Teaching Activity. Essay by Howard Zinn and lesson by Bill Bigelow. 11 pages.
Students research and share stories about unsung heroes in U.S. history.
Schools help teach students who “we” are. And as Howard Zinn points out in his essay “Unsung Heroes,” too often the curricular “we” are the great slaveholders, plunderers, imperialists, and captains of industry of yesteryear.
Thus when we teach about the genocide Columbus launched against the Taínos, or Washington’s scorched-earth war on the Iroquois, or even Abraham Lincoln’s promise in his first inaugural address to support a constitutional amendment making slavery permanent in Southern states, some students may experience this new information as a personal loss. In part, as Zinn suggests, this is because they’ve been denied a more honorable past with which to identify — one that acknowledges racism and exploitation, but also highlights courageous initiatives for social equality and justice. (Read how in the teaching activity by Bill Bigelow on the downloadable PDF that highlights unsung heroes such as Frederick Douglass, Harriet Tubman, John Brown, Soldier, the 54th Massachusetts Regiment, Elizabeth Gurley Flynn, César Chávez, Sojourner Truth, Jeannette Rankin, Malcolm X, Elizabeth, Cady Stanton, Susan B. Anthony, Carlos Bulosan, William Lloyd Garrison, Sarah and Angelina, Grimké, Emma Goldman, Elaine Brown, Marcus Garvey, Black Panther Party for Self Defense, Jackie Robinson, Rosa Parks, Bessie Smith, Bernice Reagon, Queen Lili’uokalani, Nat Turner, Henry David Thoreau, Melba Pattillo Beals, Mickey Schwerner, James Cheney, Andrew Goodman, Fannie Lou Hamer, Harvey Milk, Dolores Huerta, Fred Korematsu, Leonard Peltier, Mark Twain, Philip Berrigan, and Ella Baker.)
From the opening of the “Unsung Heroes” essay by Howard Zinn: “A high school student recently confronted me: “I read in your book A People’s History of the United States about the massacres of Indians, the long history of racism, the persistence of poverty in the richest country in the world, the senseless wars. How can I keep from being thoroughly alienated and depressed?”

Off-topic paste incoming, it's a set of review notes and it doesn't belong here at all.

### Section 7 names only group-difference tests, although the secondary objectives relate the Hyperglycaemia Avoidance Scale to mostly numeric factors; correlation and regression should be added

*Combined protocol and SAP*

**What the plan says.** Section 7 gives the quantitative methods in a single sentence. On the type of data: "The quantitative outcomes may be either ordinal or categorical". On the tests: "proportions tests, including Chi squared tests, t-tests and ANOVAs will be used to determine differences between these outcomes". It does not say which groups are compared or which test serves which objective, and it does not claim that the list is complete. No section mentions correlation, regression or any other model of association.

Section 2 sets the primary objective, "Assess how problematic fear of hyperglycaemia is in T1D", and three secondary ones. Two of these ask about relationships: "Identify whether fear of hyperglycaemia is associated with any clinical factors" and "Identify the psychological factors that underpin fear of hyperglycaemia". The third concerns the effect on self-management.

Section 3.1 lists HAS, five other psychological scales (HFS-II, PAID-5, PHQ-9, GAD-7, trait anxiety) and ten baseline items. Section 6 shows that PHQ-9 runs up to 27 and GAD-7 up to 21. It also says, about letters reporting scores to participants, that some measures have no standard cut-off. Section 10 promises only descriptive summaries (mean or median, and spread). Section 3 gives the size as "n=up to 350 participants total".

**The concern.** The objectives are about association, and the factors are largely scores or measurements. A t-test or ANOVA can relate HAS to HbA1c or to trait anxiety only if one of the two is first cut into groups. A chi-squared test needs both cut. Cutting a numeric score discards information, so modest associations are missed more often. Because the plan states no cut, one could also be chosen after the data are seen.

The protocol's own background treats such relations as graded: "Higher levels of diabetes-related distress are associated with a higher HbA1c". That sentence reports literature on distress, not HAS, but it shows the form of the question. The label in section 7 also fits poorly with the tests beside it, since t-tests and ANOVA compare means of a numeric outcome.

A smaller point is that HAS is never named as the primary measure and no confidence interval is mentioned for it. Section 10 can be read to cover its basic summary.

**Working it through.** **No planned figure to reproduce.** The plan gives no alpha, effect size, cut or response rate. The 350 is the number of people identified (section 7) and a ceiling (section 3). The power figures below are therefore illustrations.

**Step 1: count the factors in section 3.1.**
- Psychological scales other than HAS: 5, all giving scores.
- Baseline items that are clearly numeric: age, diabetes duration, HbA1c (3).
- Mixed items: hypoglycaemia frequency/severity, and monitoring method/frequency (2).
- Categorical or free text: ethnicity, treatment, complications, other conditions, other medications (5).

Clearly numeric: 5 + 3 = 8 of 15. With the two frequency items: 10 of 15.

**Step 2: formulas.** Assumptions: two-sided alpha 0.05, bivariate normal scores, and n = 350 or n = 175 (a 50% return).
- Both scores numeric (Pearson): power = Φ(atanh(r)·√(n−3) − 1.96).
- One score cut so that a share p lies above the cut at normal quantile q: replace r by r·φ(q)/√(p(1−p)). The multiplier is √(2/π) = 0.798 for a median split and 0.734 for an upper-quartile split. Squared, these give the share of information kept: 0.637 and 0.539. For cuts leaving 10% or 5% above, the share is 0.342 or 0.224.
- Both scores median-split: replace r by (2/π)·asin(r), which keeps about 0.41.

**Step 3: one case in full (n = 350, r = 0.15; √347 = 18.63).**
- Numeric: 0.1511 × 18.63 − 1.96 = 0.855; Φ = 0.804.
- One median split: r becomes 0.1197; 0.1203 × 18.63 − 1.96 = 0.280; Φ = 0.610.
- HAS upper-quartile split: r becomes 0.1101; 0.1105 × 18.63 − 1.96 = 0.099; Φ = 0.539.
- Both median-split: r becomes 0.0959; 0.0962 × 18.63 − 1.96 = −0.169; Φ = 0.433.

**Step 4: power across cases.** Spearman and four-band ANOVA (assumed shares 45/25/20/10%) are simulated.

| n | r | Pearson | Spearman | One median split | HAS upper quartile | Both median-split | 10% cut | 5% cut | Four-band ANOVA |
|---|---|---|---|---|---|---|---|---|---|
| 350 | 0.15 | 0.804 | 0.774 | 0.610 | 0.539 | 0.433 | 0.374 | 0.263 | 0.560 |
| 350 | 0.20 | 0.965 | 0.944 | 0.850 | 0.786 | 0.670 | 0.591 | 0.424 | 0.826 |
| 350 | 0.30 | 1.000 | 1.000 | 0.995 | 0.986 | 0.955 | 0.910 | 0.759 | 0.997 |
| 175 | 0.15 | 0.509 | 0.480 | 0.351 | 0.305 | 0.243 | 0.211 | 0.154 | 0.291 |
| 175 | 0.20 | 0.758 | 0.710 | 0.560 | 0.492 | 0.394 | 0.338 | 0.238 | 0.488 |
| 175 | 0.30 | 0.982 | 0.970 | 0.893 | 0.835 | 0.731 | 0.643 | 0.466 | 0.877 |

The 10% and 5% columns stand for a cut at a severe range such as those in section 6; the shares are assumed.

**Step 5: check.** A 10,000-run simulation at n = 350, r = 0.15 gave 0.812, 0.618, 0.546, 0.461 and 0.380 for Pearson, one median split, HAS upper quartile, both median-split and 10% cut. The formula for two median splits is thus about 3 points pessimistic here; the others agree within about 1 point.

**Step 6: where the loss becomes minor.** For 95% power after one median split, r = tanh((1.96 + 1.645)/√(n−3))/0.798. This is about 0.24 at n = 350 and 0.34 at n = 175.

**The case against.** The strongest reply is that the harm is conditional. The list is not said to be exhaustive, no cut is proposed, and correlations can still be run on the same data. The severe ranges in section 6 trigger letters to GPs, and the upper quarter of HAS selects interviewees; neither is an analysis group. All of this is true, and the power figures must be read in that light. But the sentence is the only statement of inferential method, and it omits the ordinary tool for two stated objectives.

It’s a question I’ve heard many times before. Another question often put to me by students is: Don’t we need our national idols? You are taking down all our national heroes — the Founding Fathers, Andrew Jackson, Abraham Lincoln, Theodore Roosevelt, Woodrow Wilson, John F. Kennedy. Granted, it is good to have historical figures we can admire and emulate. But why hold up as models the 55 rich white men who drafted the Constitution as a way of establishing a government that would protect the interests of their class — slaveholders, merchants, bondholders, land speculators?
Why not recall the humanitarianism of William Penn, an early colonist who made peace with the Delaware Indians instead of warring on them, as other colonial leaders were doing?” (Continue reading this essay by Howard Zinn on the downloadable PDF.)
This lesson was published by Rethinking Schools in Rethinking Our Classrooms, Volume 2: Teaching For Equity and Justice. For more lessons like “Unsung Heroes: Encouraging Students to Appreciate Those Who Fought for Social Justice,” order Rethinking Our Classrooms, Vol. 2 with a rich new collection of from-the-classroom articles, curriculum ideas, lesson plans, poetry, and resources – all grounded in the realities of school life, edited by Bill Bigelow, Brenda Harvey, and Stan Karp. See Table of Contents.